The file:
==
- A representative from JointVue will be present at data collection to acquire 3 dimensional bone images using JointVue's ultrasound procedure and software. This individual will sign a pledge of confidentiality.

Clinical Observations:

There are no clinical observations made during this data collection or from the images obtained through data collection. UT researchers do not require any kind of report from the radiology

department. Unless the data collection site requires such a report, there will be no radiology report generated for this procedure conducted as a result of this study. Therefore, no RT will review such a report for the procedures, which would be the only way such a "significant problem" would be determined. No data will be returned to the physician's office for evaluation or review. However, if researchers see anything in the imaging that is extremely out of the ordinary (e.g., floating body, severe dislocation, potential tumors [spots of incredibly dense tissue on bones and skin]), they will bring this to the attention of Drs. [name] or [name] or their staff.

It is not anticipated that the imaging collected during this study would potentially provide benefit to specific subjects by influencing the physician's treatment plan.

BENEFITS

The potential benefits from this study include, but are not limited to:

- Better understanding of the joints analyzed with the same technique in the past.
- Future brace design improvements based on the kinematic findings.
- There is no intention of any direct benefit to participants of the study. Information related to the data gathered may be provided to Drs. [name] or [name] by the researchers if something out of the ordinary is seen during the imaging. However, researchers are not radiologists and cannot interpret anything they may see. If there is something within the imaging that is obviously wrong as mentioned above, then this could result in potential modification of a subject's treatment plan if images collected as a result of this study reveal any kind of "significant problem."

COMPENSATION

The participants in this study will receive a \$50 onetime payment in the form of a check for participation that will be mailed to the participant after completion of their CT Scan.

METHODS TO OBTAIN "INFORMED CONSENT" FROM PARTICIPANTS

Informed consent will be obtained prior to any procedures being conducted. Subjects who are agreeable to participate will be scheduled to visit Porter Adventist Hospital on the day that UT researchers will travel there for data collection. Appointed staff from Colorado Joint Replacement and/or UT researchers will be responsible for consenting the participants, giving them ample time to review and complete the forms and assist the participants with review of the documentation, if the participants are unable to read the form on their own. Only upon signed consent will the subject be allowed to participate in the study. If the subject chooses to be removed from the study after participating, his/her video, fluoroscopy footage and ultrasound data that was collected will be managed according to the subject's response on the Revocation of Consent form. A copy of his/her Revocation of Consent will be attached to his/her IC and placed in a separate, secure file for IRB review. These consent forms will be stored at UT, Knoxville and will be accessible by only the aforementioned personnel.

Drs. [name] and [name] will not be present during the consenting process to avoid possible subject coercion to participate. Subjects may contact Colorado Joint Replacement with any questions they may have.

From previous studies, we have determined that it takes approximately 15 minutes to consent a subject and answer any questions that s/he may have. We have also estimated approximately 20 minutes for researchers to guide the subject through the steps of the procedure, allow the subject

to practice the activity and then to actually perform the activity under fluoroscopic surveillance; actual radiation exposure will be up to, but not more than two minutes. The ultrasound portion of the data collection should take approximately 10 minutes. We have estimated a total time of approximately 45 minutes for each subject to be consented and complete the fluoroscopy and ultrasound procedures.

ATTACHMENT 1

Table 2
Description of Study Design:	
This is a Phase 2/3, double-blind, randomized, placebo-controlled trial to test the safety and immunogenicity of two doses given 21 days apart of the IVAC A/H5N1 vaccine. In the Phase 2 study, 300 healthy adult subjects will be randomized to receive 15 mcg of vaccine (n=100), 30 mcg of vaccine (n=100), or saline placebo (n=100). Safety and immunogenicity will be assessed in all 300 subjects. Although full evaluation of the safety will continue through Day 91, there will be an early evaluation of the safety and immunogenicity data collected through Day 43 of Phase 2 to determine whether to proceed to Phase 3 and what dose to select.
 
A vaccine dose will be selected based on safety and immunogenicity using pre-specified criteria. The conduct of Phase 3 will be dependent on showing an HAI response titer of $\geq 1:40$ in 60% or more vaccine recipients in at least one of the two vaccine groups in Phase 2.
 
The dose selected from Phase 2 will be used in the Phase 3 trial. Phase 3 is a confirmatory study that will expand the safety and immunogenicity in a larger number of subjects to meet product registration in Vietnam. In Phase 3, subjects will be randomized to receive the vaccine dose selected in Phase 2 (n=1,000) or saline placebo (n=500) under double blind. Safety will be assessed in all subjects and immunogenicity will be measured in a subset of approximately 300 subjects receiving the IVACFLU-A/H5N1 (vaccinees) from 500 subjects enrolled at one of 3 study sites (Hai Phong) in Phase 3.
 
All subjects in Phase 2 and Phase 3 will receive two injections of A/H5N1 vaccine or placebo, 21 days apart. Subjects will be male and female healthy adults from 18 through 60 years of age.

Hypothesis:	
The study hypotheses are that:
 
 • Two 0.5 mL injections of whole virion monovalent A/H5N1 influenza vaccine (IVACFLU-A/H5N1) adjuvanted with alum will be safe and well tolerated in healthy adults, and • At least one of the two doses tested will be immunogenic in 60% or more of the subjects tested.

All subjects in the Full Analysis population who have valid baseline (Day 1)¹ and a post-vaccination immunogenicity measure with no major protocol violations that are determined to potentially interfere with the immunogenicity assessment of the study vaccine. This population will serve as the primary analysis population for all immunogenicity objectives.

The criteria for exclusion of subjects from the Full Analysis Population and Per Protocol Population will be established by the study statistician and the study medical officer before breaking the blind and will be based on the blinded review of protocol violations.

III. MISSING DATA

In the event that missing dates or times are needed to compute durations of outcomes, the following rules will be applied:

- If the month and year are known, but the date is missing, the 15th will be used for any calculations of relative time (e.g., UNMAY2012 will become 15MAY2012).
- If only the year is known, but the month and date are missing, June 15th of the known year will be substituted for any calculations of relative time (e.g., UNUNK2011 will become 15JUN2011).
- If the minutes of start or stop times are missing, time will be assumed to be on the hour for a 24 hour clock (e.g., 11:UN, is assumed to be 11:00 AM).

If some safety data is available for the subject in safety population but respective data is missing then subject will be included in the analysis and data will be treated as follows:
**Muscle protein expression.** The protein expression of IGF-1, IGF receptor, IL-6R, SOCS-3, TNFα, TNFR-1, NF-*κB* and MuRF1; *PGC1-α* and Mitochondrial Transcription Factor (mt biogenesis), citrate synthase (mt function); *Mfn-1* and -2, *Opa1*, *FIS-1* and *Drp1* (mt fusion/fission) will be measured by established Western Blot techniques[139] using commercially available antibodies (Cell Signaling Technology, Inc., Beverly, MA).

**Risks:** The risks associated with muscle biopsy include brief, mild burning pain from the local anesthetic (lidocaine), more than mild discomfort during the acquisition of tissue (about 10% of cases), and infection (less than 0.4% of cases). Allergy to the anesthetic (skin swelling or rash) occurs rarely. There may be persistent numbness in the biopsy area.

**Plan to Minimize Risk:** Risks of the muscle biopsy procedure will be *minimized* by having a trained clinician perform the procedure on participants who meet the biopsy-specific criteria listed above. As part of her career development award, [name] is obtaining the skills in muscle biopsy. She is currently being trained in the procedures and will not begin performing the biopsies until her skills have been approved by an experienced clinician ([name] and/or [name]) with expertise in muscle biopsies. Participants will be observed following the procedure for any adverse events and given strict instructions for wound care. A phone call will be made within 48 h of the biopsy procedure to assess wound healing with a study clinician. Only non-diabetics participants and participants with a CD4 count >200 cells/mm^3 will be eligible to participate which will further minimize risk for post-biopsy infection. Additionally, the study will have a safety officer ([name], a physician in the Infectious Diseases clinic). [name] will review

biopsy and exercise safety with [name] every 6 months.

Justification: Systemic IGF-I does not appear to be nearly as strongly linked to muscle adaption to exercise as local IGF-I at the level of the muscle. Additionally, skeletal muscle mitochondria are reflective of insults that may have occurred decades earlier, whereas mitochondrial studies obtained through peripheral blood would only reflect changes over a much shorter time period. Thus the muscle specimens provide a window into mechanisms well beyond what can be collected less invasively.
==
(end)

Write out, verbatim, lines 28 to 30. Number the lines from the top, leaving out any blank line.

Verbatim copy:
All subjects in the Full Analysis population who have valid baseline (Day 1)¹ and a post-vaccination immunogenicity measure with no major protocol violations that are determined to potentially interfere with the immunogenicity assessment of the study vaccine. This population will serve as the primary analysis population for all immunogenicity objectives.

The criteria for exclusion of subjects from the Full Analysis Population and Per Protocol Population will be established by the study statistician and the study medical officer before breaking the blind and will be based on the blinded review of protocol violations.

III. MISSING DATA